Connect with us

Magnetic field of a solenoid

Discussion in 'Electronic Design' started by John Woodgate, Nov 30, 2003.

Scroll to continue with content
  1. I'm afraid this article isn't about gun ownership or Presidents. Not
    even coil guns, feedback or abduction. Sorry.

    Does anyone know where I can find an analytic expression for the
    magnetic field vector (or preferably its paraxial and radial components)
    at an arbitrary point *outside* a cylindrical solenoid?

    Plenty of web sites give the field at the centre and some give it at one
    end, but outside? Nah. One would think that the external field was never
    of any consequence.

    I'm going to be off-line for a while, but would appreciate a timely
    response. TIA.
  2. You can calculate the field caused by a current through
    a wire segment ? I don't have the formular at hand but
    could look it up if required. The direction of the field
    is perpendicular to the current vector and perpendicular
    to the distance vector. Something proportional to i/r.
    Then do the vector integral by adding vectorially the
    components of each wiresegment.

  3. I think you have to integrate the field from a current loop over the
    dimensions of your solenoid for each point in the space around the
  4. I read in that Rene Tschaggelar <>
    Yes, I know that's how to do it, but I have at present a failure to
    visualise the geometry, even with a wire model I just made. I can only
    do that sort of mathematics when the wind is nor-nor-west by south. (;-)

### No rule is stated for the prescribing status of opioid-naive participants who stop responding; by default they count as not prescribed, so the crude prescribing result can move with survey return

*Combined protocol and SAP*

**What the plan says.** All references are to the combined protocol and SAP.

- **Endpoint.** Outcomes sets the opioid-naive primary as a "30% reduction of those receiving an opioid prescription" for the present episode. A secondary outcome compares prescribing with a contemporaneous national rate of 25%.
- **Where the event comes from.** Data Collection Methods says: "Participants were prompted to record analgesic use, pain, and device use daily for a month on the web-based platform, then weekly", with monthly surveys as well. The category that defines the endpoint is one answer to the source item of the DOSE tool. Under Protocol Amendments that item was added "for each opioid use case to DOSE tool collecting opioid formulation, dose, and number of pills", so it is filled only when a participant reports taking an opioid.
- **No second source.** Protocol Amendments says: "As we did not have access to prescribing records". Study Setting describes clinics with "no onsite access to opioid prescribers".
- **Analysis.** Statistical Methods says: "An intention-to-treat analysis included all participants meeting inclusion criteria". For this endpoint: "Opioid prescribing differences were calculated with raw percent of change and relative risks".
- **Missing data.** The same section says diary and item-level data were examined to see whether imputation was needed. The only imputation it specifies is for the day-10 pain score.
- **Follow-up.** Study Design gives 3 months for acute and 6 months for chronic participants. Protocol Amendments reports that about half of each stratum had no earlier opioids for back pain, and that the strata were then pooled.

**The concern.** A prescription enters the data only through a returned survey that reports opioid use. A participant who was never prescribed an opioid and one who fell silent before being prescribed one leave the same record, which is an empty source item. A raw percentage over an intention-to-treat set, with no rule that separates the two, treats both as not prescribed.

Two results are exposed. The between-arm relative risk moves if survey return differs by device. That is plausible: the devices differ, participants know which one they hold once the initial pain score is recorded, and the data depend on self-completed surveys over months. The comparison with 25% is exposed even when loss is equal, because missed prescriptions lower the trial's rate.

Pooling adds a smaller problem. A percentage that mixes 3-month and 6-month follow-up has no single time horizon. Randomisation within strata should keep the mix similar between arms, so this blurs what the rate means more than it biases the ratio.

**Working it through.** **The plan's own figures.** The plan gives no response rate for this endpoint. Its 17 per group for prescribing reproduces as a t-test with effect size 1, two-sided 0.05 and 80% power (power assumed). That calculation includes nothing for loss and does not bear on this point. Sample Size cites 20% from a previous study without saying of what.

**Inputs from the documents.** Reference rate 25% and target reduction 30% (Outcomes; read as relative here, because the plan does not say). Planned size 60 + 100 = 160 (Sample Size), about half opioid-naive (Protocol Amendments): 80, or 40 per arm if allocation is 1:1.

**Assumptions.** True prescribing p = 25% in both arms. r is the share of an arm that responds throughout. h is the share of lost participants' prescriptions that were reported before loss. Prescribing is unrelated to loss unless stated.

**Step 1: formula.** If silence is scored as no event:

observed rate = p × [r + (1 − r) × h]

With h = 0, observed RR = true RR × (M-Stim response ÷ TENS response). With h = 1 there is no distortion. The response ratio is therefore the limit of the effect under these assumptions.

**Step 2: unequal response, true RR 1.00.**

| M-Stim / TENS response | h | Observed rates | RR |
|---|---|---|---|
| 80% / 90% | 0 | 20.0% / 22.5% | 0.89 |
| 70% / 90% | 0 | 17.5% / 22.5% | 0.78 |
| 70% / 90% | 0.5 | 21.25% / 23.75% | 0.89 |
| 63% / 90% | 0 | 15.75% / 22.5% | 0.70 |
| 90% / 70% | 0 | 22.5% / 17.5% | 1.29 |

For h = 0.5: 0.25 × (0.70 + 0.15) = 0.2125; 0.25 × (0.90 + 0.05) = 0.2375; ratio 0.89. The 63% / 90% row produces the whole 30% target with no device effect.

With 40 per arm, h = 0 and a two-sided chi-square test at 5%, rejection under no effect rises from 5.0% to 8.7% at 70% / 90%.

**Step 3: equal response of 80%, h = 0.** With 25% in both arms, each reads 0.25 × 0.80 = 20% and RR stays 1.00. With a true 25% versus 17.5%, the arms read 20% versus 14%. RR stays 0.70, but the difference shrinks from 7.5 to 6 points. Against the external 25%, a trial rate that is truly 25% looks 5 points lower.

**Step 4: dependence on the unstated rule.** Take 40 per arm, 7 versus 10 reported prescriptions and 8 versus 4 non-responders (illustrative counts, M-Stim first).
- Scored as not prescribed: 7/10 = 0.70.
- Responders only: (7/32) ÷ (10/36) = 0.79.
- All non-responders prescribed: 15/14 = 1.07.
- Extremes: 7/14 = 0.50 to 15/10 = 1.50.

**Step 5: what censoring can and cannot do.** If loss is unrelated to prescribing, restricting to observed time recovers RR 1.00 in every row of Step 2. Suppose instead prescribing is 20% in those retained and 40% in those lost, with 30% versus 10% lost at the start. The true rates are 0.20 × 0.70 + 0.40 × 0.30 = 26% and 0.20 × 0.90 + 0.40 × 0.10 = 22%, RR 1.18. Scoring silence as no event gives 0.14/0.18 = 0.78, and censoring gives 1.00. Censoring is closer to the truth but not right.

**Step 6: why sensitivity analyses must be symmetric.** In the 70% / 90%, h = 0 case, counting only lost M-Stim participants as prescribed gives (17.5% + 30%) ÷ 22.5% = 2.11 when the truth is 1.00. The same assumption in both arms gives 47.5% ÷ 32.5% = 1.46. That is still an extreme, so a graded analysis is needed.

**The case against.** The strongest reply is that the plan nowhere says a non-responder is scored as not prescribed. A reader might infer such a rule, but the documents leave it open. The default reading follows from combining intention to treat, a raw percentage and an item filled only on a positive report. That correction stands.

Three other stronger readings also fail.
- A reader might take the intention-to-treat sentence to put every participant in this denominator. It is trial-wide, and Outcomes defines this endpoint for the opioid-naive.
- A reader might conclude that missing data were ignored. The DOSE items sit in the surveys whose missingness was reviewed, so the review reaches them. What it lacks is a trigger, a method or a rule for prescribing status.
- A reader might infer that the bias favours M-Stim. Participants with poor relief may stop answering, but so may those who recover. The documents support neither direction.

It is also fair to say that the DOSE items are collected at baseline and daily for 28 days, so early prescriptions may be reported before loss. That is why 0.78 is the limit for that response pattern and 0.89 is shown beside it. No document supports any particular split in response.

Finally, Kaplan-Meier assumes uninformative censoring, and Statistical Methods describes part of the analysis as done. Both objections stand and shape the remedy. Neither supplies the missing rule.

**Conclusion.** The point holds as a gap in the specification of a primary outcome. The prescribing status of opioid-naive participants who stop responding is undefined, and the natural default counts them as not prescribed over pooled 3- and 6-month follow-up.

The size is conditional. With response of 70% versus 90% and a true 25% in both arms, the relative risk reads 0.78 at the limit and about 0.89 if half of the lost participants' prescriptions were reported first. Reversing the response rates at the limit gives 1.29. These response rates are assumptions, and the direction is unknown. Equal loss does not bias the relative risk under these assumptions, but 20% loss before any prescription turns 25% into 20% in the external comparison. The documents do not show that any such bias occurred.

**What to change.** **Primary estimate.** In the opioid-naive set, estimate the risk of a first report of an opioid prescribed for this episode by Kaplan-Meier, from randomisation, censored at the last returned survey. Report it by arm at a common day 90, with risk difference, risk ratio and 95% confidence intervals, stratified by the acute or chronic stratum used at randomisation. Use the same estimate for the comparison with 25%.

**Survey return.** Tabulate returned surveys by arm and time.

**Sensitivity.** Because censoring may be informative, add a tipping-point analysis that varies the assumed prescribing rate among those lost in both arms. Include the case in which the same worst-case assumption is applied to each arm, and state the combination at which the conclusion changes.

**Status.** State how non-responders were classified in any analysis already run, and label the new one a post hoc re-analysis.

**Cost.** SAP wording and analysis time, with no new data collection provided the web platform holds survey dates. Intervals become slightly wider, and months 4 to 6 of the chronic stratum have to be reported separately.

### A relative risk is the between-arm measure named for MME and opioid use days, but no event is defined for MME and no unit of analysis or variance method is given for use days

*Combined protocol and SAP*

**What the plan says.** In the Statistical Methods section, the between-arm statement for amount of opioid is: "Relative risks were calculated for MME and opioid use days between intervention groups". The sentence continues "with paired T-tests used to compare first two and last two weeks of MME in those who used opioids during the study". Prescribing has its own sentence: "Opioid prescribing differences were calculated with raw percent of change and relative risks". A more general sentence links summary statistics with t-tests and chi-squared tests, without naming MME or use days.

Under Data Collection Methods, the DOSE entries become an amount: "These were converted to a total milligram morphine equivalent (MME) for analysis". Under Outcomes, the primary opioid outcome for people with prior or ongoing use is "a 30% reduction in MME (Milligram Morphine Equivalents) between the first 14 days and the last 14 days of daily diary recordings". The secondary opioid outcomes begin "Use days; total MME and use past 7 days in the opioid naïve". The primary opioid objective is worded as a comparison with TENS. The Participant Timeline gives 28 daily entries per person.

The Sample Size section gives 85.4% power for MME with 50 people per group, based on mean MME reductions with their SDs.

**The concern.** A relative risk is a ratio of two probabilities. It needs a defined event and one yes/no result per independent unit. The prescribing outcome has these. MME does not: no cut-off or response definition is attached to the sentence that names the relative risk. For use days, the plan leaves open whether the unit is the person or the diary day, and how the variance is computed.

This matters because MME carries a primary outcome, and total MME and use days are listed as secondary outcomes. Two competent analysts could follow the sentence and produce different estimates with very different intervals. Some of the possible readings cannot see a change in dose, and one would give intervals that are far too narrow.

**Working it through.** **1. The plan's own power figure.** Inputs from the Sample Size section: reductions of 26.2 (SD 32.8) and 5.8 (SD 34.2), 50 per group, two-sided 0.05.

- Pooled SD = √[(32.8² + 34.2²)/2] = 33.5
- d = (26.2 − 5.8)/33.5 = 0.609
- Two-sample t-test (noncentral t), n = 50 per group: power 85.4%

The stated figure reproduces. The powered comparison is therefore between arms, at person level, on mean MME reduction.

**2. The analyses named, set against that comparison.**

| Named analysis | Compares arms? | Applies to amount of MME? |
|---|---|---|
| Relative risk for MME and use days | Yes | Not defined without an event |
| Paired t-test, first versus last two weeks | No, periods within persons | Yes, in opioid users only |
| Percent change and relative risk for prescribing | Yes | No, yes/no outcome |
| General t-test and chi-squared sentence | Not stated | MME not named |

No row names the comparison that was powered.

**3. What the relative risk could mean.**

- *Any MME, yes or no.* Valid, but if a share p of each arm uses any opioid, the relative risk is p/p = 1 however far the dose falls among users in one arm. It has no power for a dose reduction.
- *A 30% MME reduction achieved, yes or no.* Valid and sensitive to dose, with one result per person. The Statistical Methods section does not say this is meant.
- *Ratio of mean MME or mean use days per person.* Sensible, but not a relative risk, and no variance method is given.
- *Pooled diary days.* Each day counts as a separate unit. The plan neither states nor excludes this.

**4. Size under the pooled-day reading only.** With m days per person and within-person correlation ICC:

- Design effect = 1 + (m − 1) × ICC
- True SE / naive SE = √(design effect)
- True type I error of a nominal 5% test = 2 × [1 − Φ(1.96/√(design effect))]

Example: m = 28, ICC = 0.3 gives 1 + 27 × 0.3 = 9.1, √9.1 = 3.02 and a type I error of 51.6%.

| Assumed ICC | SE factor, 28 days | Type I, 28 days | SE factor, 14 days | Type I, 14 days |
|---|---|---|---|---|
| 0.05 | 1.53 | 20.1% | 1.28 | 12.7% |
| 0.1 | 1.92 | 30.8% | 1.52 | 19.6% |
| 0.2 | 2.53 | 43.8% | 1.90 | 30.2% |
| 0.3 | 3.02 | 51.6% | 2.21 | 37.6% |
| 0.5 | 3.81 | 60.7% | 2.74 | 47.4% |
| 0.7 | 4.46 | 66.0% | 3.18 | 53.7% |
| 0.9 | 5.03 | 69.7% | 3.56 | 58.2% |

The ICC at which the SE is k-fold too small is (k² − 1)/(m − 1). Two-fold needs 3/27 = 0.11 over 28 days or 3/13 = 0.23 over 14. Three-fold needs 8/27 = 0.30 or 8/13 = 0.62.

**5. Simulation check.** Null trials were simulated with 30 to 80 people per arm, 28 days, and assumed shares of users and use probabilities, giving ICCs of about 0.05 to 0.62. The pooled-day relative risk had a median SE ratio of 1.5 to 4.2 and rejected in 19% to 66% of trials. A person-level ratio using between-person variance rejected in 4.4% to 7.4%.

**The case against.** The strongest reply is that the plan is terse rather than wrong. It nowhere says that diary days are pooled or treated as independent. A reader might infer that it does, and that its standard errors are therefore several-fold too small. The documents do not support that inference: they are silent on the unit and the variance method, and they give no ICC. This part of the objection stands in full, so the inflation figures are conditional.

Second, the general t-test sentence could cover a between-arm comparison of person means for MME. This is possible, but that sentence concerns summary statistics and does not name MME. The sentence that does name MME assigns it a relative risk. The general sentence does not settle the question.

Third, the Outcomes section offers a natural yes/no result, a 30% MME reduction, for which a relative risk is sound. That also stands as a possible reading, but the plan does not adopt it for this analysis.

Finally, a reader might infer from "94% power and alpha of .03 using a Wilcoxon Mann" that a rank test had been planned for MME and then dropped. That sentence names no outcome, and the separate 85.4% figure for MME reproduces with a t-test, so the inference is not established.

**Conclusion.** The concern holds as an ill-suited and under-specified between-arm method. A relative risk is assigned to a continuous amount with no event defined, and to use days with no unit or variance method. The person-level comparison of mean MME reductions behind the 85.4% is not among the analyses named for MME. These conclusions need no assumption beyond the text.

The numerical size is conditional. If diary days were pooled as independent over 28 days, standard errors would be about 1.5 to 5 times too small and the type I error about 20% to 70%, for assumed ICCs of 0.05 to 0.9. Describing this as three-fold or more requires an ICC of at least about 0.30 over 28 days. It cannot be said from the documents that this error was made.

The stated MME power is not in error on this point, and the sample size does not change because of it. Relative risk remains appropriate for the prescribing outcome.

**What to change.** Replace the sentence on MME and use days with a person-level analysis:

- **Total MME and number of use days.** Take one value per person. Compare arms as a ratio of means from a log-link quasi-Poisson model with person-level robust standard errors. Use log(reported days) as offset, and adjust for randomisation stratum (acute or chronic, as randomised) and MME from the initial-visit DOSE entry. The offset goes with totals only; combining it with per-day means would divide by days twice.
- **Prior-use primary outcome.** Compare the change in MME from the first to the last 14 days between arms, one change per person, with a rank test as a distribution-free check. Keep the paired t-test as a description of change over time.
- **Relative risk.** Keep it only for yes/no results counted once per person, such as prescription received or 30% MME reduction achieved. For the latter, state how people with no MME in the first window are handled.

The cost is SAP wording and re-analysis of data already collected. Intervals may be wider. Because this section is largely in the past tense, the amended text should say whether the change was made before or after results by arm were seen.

5. How about doing the display for the projections or components ?

  6. Fred Bloggs

    Fred Bloggs Guest

    There are freeware downloads for Finite Element Analysis specifically to
    solve magnetics problems. QuickField is one, specifically has an example
    for calculating solenoid force as a function of geometry and magnetic
    properties of the coil-close- at least involves a solenoid-) It is a 3M
    byte download-free and works-by Tera Analysis.
  7. James Meyer

    James Meyer Guest

    I was prepared to suggest that one myself. QuickField also does
    electrostatic analysis IIRC. All in all, a very handy program much like SPICE
    for doing "what if?" simulations.

  8. I read in that Fred Bloggs <>
    To do what I need to do, I need an analytic expression: a FEA won't do.
    I had a DOS version of Quickfield, but I couldn't even understand the
    manual. (8-(
  9. Hello John P.,
    this is a great link about the formulas for a one turn coil.
    There is also a link to a sample source code (C-program) within this page.
    This program calculates the off axis field for a one turn coil.
    The only addon needed is to program the sum of the H-fields over all turns.
    I have done it as an exercise based on this program from E. Dennison (Nov
    17, 1998).

    Hello John W.,
    sorry that there is no single formula.
    Please let me know if you are interested in the source or the .exe program.
    The program have to be additionally extended if the coil has more than
    one layer of windings. But this is an easy task.
    Can you give me some idea about the properties of your coil?

    Best Regards
Ask a Question
Want to reply to this thread or ask your own question?
You'll need to choose a username for the site, which only take a couple of moments (here). After that, you can post your question and our members will help you out.
Electronics Point Logo
Continue to site
Quote of the day